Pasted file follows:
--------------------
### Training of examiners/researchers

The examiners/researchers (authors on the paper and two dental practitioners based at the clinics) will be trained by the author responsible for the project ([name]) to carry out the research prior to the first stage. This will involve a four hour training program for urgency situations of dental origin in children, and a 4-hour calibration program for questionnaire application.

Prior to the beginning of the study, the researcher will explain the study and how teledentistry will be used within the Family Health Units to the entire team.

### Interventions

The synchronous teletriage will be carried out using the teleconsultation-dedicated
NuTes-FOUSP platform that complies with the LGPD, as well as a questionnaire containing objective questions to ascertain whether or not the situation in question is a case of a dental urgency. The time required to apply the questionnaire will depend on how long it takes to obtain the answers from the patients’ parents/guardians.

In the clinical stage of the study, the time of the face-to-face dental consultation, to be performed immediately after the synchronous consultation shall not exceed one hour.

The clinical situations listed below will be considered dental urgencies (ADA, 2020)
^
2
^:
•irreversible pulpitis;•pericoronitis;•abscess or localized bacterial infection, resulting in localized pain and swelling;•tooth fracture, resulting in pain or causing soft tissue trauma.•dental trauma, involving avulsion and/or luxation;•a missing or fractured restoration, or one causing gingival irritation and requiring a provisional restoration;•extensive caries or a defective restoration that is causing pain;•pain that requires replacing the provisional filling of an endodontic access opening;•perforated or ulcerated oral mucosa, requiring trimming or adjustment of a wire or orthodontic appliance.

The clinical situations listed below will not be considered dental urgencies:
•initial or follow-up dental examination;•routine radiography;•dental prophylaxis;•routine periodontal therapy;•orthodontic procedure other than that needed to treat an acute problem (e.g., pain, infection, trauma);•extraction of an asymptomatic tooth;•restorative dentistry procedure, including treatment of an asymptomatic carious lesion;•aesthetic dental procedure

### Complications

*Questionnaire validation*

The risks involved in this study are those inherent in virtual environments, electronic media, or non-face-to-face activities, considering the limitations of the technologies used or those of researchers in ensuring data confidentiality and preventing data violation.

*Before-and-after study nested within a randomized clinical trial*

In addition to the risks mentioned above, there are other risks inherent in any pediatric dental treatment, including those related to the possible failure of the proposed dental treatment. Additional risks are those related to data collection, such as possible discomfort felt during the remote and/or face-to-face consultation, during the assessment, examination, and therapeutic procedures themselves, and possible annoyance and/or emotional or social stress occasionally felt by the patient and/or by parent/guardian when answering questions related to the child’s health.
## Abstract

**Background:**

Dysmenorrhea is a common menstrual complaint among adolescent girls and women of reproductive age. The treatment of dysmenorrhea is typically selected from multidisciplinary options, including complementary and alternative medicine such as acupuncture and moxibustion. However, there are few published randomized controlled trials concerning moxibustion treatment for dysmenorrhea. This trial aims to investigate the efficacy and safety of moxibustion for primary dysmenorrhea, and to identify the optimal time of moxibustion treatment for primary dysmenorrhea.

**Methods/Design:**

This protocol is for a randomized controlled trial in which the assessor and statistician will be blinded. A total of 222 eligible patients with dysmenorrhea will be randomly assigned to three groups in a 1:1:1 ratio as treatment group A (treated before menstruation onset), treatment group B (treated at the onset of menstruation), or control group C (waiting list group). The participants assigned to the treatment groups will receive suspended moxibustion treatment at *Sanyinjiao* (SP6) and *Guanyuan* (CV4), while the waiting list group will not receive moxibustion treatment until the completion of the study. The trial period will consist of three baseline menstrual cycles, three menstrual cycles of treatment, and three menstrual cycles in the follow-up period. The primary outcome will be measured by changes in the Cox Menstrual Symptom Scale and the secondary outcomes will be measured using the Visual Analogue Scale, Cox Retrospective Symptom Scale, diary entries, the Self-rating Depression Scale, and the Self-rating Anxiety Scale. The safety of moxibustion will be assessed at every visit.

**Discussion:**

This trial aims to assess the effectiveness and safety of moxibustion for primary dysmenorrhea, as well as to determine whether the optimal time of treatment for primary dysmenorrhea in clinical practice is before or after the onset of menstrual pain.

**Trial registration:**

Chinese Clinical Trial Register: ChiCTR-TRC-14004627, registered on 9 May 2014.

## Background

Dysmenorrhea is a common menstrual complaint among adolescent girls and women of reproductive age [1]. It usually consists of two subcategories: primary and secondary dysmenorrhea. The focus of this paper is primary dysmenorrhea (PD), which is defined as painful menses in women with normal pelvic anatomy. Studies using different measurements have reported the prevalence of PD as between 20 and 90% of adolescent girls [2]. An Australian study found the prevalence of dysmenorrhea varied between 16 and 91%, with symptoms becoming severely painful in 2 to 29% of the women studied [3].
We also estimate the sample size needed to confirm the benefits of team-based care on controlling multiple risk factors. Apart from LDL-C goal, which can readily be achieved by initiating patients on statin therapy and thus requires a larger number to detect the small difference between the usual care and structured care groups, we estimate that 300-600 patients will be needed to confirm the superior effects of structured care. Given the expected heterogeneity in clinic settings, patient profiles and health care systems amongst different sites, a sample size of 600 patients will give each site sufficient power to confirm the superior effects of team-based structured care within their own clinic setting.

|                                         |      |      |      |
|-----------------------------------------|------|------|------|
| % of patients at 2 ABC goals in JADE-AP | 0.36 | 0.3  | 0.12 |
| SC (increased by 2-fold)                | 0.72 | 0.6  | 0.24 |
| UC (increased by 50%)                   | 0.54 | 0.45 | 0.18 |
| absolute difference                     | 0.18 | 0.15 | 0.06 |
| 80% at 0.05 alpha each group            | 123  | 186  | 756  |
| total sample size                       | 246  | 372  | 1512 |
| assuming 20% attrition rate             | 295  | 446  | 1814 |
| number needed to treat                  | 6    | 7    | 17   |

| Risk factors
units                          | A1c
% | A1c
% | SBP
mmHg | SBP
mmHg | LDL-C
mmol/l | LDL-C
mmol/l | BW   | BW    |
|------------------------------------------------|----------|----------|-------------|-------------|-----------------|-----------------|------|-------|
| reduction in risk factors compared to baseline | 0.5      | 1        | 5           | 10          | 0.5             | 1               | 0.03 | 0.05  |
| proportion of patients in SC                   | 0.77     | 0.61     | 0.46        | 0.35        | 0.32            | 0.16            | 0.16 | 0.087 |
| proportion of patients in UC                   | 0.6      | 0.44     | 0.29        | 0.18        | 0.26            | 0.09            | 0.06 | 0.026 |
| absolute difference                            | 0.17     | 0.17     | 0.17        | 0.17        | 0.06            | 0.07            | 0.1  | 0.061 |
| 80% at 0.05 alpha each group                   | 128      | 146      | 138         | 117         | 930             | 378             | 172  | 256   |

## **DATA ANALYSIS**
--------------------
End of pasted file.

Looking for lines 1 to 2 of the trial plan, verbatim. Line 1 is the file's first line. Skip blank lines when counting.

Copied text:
### Training of examiners/researchers

The examiners/researchers (authors on the paper and two dental practitioners based at the clinics) will be trained by the author responsible for the project ([name]) to carry out the research prior to the first stage. This will involve a four hour training program for urgency situations of dental origin in children, and a 4-hour calibration program for questionnaire application.